Is A Public Defender Really Free?
If you’ve ever watched a movie or television show in which the police place a suspect under arrest while reading their Miranda rights, you’re probably aware that defendants charged with crimes have the right to an attorney, including a court-appointed attorney if they can’t afford to go out and hire their own. Depending on your circumstances, the best financial choice for you may seem like opting for the court-appointed attorney. However, this can come with hidden costs that can be stressful or even devastating for a criminal defendant- especially one who is convicted of their accused crime.
How Much Does A Public Defender Cost?
Public defenders aren’t volunteers- they are paid government employees. They get paid a salary, which needs to come from somewhere. And sometimes, the defendant they are assigned to by the court may be ordered to bear some or all of the costs of their representation. A defendant must meet two requirements to qualify for free representation from a court-appointed attorney. First, the defendant must be facing criminal charges in justice or superior court that involve jail time. Second, the defendant must not financially be able to hire a lawyer, which usually means falling below the poverty line.
The court determines a defendant’s financial ability to pay a lawyer using the means test. If you’ve ever considered or read about bankruptcy, you may have heard of the means test. It is used to calculate someone’s disposable monthly income, and for bankruptcy purposes, determine which chapter of bankruptcy they can file. The means test will use your household income, take into account other streams of income and dependents, as well as mandatory expenses like taxes, child support, student loans, etc. The court will analyze the results of the means test to determine whether or not the defendant should burden the costs of their own public defender.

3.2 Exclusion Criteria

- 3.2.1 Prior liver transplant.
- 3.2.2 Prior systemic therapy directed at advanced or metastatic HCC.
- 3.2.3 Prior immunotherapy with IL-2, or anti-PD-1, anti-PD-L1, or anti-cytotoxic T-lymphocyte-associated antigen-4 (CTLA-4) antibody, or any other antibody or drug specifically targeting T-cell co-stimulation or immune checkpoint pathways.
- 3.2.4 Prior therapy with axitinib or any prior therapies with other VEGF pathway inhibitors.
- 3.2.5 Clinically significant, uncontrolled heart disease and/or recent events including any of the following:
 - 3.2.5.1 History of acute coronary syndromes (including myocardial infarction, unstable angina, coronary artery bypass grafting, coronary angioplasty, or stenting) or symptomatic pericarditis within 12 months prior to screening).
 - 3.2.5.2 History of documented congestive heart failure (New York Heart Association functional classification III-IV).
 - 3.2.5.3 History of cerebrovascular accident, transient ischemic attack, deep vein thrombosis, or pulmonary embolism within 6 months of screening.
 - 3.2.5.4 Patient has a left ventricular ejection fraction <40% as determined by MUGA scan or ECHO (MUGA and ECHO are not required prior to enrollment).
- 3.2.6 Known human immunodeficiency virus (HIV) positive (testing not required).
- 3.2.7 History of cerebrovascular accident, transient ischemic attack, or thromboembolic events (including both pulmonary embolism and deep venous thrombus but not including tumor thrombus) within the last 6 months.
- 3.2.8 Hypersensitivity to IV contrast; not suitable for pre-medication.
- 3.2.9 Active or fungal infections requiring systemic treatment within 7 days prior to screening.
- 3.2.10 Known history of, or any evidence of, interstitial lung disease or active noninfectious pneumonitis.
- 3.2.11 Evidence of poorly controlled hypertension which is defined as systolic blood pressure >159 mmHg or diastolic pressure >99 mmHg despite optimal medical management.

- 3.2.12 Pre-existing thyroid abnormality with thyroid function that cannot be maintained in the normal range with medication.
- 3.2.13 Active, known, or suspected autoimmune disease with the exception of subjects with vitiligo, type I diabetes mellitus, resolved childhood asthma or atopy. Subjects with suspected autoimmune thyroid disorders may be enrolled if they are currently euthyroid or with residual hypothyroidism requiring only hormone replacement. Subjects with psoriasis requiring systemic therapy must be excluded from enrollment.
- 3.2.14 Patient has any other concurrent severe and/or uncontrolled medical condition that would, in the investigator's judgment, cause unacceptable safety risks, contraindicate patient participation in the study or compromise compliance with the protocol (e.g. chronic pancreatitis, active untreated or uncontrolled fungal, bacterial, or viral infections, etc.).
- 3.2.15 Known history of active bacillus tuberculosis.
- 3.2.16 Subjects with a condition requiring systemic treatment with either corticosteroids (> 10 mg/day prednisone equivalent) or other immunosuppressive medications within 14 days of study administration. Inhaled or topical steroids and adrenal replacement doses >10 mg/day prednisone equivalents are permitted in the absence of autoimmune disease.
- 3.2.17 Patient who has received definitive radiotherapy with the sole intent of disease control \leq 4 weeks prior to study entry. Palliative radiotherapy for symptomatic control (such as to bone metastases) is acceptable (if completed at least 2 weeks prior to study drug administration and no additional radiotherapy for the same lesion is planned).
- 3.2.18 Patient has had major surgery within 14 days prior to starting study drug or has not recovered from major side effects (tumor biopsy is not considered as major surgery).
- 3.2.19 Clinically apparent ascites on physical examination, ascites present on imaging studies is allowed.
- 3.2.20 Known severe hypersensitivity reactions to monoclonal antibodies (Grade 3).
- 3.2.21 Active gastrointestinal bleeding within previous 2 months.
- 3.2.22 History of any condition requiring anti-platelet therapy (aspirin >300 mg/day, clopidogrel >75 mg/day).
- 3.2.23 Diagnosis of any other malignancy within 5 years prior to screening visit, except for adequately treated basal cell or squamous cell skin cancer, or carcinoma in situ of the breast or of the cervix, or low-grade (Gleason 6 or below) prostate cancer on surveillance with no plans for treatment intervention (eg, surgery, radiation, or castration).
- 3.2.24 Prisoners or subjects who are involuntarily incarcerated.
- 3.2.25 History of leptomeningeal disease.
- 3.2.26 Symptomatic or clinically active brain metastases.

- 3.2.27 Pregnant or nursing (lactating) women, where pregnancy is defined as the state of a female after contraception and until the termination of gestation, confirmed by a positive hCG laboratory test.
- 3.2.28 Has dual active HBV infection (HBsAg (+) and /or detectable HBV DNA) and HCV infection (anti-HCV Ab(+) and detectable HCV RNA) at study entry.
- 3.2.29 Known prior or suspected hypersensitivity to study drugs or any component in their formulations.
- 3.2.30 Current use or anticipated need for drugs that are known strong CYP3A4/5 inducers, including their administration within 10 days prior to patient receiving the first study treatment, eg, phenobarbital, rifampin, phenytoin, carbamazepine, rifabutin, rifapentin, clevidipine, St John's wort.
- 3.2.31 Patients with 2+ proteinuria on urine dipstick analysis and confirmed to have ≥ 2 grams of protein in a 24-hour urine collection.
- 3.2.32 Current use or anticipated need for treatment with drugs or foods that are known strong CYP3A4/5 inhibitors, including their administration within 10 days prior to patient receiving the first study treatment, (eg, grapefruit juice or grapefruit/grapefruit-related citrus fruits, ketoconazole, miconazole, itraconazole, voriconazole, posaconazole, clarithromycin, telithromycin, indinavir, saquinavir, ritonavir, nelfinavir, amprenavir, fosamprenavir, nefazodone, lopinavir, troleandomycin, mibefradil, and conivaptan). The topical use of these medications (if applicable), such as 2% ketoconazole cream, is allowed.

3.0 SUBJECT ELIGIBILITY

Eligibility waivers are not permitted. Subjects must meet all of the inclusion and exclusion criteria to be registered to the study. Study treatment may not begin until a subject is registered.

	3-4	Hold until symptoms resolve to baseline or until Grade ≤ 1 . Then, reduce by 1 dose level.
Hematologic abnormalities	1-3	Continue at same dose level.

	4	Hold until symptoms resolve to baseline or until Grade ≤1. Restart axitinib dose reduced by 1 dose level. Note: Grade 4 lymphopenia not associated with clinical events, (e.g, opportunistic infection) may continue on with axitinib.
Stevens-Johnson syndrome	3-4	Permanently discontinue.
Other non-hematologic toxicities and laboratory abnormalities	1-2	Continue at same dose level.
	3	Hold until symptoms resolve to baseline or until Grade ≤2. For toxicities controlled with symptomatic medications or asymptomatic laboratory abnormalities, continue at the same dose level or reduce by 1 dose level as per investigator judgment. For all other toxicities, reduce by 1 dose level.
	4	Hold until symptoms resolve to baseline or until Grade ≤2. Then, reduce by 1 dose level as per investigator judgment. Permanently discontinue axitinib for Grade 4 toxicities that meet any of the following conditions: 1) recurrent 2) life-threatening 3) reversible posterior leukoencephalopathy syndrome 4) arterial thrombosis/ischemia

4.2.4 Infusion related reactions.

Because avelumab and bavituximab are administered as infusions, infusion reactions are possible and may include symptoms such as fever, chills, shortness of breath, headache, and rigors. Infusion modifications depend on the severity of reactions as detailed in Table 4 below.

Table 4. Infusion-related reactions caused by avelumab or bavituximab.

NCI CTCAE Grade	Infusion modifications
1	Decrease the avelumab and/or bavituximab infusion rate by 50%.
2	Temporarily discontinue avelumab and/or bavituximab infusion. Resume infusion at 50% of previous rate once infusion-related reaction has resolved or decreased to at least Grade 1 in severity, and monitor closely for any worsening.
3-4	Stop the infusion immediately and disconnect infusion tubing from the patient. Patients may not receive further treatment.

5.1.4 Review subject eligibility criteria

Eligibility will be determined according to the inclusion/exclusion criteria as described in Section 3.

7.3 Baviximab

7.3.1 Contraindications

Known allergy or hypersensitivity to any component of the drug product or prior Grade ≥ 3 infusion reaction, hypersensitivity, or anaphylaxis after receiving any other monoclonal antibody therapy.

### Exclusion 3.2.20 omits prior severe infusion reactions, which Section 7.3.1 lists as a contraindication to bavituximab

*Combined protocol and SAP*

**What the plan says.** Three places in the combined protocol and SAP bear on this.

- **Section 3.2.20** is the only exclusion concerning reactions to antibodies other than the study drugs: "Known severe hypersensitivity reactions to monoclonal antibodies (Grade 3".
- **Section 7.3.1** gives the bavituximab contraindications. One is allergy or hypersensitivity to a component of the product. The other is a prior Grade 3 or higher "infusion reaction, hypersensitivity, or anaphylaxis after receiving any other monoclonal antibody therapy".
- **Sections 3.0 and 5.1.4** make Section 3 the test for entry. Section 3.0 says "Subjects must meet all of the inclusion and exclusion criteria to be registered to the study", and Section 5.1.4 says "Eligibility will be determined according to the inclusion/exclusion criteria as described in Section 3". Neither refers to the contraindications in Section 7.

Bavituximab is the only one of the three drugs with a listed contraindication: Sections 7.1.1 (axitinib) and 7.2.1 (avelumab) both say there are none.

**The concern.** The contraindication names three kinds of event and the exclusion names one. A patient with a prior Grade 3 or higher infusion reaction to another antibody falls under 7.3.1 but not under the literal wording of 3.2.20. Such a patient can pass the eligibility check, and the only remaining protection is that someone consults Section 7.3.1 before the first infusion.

If the defendant doesn’t “pass” the means test, they will need to pay a reasonable fee for their legal representation, even if it was court-appointed. Here, the court will take into account the defendant’s financial resources and the burden that forcing the defendant to pay the representation fees would impose.
The Costs Of Conviction
If a defendant is forced to pay some or all of the costs of their public defender, it is just one of the financial they will face after a criminal conviction in Arizona. Most criminal convictions come with fines and assessments from the court that can cost thousands of dollars. If your criminal conviction involves a traffic offense, you will be ordered to complete traffic survival school at your own expense. There will be costs associated with getting their driver’s license reinstated if they face those types of penalties. A defendant convicted of a driving-related crime can expect their auto insurance rates to go through the roof. The defendant might need to install and maintain an ignition interlock device in their vehicle, which can come with installation fees, monthly fees, and upkeep/inspection fees. A vehicle can be impounded and possibly held for a certain number of days at an impound lot if it is associated with a crime, and the owner will need to pay a fee to have the vehicle released. Finding alternate transportation while dealing with all of these issues can also be expensive.
Criminal fines are separate from civil damages resulting from that same crime. For example, if you are convicted of assault, you will need to pay court fines and may have other expenses such as court-ordered anger management courses. But if the victim brings a civil lawsuit against you, you could be liable for their medical bills, lost income, pain, suffering, and more. Similar fines can also be brought through a criminal conviction known as restitution.